# Fractals & Chaos Recap for 1/10

We finished proving some of the observations made yesterday, and also discussed an argument that all Julia sets are either completely connected (any two points can be connected by a path along the Julia Set) or completely disconnected (every point is disconnected from every other point). This difference gives us a convenient way to categorize Julia Sets, allowing us to create a catalog view of them, much like we did for the Feigenbaum Plot in the real numbers.

What we need, then, is a convenient way of identifying whether or not a Julia Set is connected without having to actually draw it. Fortunately, iterations of points contained within the Julia Set give us a way to do that: if we can find seeds that do not diverge to infinity, then the Julia Set is connected. More specifically, we have argued that the origin, z = 0, is a convenient starting seed to iterate. If the orbit of z = 0 eventually tends to infinity, we know the Julia Set is disconnected. But how do we know the path of an orbit will actually tend to infinity and never return?

Fortunately, there’s a radius of no return. We further proved in class that if the path of an orbit of the origin exceeds r = 2the orbit will never come back. This means that any value of |c| > 2 results in a Julia Set that is automatically disconnected (since if z_0 = 0, then z_1 = 0^2 + c = c, and we’re already past 2), and for any value of |c| < 2, we just need to iterate until the orbit exceeds 2.

If we imagine the complex plane as a computer image, where every pixel corresponds to a single value of c, then we can colorize those pixels based on whether or not their orbit has “escaped”. As we increase the number of iterations, more and more pixels will become colorized (we can use the same colors for pixels that escape at the same number of iterations). Eventually, we will see a shape form. That shape is the Mandelbrot Set.

Download and investigate the Mandelbrot Set using the program Fractal Zoomer. Make sure you download Fractal Zoomer.exe (unfortunately, this software only functions on Windows-based computers). There are three modes in the basic view screen: Zoom Mode, Julia Mode, and Orbit Mode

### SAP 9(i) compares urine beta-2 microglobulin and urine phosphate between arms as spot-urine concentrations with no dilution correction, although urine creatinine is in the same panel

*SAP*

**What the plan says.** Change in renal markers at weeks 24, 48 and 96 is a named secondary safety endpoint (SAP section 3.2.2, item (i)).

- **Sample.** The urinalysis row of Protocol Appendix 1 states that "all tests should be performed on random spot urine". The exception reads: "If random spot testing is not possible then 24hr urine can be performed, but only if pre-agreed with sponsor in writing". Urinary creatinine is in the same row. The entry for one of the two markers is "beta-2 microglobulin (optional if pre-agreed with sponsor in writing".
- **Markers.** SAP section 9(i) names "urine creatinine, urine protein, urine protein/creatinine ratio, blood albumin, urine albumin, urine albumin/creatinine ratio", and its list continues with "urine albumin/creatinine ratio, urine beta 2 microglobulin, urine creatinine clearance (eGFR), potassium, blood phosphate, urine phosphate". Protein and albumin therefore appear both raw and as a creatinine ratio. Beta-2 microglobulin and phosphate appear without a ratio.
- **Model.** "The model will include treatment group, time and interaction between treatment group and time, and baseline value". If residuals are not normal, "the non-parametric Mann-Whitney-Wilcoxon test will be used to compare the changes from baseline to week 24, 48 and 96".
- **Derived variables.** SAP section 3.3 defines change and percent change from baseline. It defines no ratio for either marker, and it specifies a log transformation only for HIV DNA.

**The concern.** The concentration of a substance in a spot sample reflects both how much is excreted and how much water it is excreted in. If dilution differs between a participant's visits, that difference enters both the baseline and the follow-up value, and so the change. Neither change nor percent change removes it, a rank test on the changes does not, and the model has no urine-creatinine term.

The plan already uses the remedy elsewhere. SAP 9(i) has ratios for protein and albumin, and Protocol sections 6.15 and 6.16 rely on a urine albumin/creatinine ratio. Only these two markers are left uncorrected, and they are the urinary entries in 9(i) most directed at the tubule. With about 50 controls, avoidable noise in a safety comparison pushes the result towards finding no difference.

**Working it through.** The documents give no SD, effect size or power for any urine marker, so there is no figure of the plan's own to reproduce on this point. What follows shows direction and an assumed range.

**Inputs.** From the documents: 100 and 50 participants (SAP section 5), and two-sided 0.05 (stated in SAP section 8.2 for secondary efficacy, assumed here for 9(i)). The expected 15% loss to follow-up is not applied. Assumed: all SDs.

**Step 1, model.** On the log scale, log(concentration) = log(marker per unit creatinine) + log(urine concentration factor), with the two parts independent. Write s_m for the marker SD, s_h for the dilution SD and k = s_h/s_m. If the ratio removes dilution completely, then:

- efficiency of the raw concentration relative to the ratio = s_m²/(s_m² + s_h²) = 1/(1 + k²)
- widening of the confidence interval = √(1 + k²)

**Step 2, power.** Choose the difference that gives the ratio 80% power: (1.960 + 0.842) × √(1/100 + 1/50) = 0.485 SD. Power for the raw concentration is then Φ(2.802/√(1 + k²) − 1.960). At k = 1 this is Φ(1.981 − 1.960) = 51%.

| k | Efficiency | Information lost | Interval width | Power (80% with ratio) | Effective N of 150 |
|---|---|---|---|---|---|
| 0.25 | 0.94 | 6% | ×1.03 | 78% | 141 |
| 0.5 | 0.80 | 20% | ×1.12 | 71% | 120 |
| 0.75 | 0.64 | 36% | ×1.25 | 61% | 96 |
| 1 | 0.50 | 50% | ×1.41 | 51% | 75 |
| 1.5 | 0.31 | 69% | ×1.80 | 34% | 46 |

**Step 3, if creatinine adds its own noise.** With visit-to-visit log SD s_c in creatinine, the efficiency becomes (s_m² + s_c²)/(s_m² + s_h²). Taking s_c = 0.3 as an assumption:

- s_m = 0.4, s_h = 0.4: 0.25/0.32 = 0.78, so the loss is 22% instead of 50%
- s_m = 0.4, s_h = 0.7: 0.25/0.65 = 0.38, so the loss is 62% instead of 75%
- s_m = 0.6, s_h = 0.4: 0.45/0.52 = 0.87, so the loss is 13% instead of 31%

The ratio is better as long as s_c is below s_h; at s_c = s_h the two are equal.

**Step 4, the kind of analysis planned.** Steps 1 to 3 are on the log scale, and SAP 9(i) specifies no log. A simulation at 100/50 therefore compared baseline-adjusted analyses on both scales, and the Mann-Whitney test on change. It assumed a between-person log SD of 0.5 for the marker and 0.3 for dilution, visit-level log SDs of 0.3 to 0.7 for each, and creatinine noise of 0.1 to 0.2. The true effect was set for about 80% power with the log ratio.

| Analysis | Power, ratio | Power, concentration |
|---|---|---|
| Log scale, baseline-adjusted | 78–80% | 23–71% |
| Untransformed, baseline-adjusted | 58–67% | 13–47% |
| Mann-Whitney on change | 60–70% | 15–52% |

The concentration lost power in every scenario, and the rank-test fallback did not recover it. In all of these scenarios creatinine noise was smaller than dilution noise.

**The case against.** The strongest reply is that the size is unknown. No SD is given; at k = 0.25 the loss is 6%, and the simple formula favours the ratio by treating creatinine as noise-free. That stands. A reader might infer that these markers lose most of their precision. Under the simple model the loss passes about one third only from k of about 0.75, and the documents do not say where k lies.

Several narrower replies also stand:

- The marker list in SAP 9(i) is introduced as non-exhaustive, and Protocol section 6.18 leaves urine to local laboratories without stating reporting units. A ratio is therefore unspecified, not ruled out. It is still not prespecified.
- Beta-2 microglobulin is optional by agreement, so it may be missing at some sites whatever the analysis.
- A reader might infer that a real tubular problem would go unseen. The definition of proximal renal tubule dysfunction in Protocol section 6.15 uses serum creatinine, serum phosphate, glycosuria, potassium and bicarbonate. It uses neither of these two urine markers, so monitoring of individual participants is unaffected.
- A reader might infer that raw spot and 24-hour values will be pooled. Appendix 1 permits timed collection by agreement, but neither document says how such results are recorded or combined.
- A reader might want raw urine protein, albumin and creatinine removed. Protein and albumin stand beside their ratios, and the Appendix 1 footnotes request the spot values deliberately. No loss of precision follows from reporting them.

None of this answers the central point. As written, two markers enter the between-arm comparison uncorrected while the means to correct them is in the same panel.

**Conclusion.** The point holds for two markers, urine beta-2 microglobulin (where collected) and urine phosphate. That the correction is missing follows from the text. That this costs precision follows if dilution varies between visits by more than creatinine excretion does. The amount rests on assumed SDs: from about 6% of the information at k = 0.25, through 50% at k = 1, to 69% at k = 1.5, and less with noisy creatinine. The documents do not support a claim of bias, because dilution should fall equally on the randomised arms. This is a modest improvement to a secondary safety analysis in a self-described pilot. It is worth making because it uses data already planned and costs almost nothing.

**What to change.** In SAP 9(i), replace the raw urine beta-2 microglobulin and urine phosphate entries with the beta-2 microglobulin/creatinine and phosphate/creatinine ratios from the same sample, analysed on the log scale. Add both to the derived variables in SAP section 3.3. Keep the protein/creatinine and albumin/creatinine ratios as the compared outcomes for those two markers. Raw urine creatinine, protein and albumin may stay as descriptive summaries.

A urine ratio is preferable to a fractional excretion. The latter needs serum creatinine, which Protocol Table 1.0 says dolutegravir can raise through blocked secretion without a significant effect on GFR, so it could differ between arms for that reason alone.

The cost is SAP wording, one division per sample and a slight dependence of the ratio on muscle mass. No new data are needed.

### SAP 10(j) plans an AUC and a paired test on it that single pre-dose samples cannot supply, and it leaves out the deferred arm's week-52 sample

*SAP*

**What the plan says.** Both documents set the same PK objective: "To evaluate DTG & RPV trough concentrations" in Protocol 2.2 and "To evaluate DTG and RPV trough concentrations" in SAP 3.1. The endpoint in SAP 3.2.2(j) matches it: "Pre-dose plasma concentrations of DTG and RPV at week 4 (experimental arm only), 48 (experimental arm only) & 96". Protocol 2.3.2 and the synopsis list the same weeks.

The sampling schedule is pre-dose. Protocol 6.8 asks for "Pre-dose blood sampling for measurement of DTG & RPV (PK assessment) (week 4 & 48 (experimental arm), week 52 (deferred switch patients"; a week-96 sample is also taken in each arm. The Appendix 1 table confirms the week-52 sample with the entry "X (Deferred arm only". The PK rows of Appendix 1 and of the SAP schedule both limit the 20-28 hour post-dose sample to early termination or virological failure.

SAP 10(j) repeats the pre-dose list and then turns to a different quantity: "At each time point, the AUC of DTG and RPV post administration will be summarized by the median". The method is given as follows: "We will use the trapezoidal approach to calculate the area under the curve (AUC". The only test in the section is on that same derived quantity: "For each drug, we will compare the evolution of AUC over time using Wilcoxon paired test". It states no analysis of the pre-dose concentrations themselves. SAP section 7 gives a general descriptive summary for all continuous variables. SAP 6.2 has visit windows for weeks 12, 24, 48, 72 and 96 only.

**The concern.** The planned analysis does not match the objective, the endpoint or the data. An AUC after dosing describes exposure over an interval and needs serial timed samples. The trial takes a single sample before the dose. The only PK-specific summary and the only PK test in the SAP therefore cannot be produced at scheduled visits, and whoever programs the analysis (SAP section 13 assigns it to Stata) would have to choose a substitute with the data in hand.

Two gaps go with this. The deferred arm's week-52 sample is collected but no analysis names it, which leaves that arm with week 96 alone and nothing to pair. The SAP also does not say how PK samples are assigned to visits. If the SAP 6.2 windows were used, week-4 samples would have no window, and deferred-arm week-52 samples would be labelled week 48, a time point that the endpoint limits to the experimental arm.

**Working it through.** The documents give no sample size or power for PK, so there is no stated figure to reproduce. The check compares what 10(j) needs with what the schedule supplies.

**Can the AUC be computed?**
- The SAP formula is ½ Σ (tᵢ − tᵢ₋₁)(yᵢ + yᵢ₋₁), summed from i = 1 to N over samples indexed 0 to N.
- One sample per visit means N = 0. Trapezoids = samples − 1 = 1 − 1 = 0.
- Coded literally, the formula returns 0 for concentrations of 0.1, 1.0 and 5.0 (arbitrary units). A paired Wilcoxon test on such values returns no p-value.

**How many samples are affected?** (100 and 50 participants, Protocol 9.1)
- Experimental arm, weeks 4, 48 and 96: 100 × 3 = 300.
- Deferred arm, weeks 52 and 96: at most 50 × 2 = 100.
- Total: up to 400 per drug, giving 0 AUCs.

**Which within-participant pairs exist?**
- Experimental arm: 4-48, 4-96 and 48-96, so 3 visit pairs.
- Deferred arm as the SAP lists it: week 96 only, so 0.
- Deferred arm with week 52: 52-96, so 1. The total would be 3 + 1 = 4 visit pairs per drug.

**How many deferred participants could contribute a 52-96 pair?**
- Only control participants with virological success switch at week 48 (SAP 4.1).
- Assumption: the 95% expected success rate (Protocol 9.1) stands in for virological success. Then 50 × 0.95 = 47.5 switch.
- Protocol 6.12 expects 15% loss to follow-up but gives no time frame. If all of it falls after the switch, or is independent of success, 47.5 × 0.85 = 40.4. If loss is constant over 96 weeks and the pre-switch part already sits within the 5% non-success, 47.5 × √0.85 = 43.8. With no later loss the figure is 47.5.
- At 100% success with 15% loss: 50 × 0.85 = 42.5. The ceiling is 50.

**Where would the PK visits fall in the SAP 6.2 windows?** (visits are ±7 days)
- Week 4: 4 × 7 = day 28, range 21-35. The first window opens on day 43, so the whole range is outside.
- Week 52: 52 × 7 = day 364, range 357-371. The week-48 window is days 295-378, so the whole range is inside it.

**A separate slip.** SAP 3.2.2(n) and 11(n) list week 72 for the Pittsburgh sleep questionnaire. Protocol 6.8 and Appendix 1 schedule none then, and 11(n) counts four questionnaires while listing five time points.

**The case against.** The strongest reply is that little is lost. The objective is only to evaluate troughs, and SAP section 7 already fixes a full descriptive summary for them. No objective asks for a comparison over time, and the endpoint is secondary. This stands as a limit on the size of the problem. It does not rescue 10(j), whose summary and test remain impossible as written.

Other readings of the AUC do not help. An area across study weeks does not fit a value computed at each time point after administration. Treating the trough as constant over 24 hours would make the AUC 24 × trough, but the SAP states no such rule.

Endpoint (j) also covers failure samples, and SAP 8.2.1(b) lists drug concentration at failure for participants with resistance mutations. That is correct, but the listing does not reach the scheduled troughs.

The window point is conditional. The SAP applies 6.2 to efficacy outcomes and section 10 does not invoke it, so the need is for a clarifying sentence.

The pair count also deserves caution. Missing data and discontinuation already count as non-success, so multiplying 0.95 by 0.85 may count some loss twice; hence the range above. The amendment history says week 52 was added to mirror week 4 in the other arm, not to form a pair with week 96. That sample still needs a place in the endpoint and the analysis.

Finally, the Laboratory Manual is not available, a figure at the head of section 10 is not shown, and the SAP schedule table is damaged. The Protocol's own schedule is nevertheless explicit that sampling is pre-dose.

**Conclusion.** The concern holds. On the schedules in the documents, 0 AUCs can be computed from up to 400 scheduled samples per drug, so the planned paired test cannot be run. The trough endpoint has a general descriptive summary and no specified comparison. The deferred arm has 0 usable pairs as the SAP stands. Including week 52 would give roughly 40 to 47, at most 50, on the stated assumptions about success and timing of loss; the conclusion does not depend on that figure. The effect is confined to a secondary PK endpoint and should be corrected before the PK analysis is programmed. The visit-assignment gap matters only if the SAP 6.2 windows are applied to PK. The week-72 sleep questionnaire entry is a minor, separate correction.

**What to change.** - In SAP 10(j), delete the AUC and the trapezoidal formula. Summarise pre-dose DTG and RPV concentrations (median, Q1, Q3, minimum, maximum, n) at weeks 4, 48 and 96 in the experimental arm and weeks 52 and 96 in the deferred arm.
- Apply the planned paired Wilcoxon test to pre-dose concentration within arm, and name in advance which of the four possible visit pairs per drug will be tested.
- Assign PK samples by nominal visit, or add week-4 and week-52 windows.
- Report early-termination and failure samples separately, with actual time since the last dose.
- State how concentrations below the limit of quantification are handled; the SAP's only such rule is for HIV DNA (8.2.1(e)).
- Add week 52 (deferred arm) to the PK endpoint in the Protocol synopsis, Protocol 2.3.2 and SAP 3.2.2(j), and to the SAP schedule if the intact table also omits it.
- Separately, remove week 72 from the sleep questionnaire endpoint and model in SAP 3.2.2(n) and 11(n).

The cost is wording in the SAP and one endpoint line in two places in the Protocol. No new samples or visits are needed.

• In Zoom Mode:
• Left Click = Zoom in
• Right click = Zoom out
• Ctrl+F3 = Set new center
• Press J to activate Julia Mode
• Left Click anywhere in the Mandelbrot Set to create the Julia Set at that value of C
• Ctrl+F3 will allow you to spawn a Julia Set of a specific value of C (use this to investigate Julia Sets from the Complex Paint Worksheet)
• Press O to activate Orbit Mode
• Left click anywhere in the Mandelbrot Set and it will superimpose the orbit of seeds within the Julia Set that uses that value of C
• Ctrl+F3 will allow you to specify the orbit of a particular value of C (or if you are in a Julia Set, of a particular seed).

# Fractals & Chaos Recap for 1/9

We spent some time reviewing the results from Complex Paint Worksheet 2. We have observed a few things, the most obvious of which are that all Julia Sets have 180-degree rotational symmetry and the only Julia Sets that have x- and y-axis symmetry have a parameter that is a real number. It turns out that both of these observations are provable facts about Julia Sets, which we proceeded to start, and will finish tomorrow.